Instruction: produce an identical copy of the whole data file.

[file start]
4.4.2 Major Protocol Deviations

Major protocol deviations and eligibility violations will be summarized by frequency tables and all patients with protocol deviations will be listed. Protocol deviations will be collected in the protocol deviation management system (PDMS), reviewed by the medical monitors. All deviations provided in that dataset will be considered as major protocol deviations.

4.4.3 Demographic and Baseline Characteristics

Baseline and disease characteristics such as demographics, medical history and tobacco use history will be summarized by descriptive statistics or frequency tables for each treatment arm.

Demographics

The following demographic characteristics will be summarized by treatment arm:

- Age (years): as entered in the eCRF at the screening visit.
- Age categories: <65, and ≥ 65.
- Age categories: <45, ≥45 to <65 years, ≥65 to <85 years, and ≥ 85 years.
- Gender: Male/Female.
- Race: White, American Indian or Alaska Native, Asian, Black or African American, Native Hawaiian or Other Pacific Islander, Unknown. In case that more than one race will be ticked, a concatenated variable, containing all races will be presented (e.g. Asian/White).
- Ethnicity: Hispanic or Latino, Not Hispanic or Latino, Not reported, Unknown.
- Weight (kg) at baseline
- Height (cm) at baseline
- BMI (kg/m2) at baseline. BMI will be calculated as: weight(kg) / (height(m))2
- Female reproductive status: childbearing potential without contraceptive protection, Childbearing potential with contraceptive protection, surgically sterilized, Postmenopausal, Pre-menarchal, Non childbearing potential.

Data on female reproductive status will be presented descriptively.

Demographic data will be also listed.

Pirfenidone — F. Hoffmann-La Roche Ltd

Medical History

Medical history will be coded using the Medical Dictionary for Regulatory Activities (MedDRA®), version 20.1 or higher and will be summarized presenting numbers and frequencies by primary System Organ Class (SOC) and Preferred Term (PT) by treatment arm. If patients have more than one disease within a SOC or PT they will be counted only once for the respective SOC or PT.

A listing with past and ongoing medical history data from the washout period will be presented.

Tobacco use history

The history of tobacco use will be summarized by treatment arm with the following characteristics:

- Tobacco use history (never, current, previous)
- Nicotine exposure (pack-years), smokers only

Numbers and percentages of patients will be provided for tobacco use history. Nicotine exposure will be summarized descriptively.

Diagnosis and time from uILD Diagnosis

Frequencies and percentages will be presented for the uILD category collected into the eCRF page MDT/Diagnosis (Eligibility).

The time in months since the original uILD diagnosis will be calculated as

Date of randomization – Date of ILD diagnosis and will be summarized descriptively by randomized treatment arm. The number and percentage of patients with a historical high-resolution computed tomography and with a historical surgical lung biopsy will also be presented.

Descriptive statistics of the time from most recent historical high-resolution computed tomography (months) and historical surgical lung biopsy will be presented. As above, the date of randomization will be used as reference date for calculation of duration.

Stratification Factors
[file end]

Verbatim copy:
4.4.2 Major Protocol Deviations

Major protocol deviations and eligibility violations will be summarized by frequency tables and all patients with protocol deviations will be listed. Protocol deviations will be collected in the protocol deviation management system (PDMS), reviewed by the medical monitors. All deviations provided in that dataset will be considered as major protocol deviations.

4.4.3 Demographic and Baseline Characteristics

Baseline and disease characteristics such as demographics, medical history and tobacco use history will be summarized by descriptive statistics or frequency tables for each treatment arm.

Demographics

The following demographic characteristics will be summarized by treatment arm:

- Age (years): as entered in the eCRF at the screening visit.
- Age categories: <65, and ≥ 65.
- Age categories: <45, ≥45 to <65 years, ≥65 to <85 years, and ≥ 85 years.
- Gender: Male/Female.
- Race: White, American Indian or Alaska Native, Asian, Black or African American, Native Hawaiian or Other Pacific Islander, Unknown. In case that more than one race will be ticked, a concatenated variable, containing all races will be presented (e.g. Asian/White).
- Ethnicity: Hispanic or Latino, Not Hispanic or Latino, Not reported, Unknown.
- Weight (kg) at baseline
- Height (cm) at baseline
- BMI (kg/m2) at baseline. BMI will be calculated as: weight(kg) / (height(m))2
- Female reproductive status: childbearing potential without contraceptive protection, Childbearing potential with contraceptive protection, surgically sterilized, Postmenopausal, Pre-menarchal, Non childbearing potential.

Data on female reproductive status will be presented descriptively.

Demographic data will be also listed.

Pirfenidone — F. Hoffmann-La Roche Ltd

Medical History

Medical history will be coded using the Medical Dictionary for Regulatory Activities (MedDRA®), version 20.1 or higher and will be summarized presenting numbers and frequencies by primary System Organ Class (SOC) and Preferred Term (PT) by treatment arm. If patients have more than one disease within a SOC or PT they will be counted only once for the respective SOC or PT.

A listing with past and ongoing medical history data from the washout period will be presented.

Tobacco use history

The history of tobacco use will be summarized by treatment arm with the following characteristics:

- Tobacco use history (never, current, previous)
- Nicotine exposure (pack-years), smokers only

Numbers and percentages of patients will be provided for tobacco use history. Nicotine exposure will be summarized descriptively.

Diagnosis and time from uILD Diagnosis

Frequencies and percentages will be presented for the uILD category collected into the eCRF page MDT/Diagnosis (Eligibility).

The time in months since the original uILD diagnosis will be calculated as

Date of randomization – Date of ILD diagnosis and will be summarized descriptively by randomized treatment arm. The number and percentage of patients with a historical high-resolution computed tomography and with a historical surgical lung biopsy will also be presented.

Descriptive statistics of the time from most recent historical high-resolution computed tomography (months) and historical surgical lung biopsy will be presented. As above, the date of randomization will be used as reference date for calculation of duration.

Stratification Factors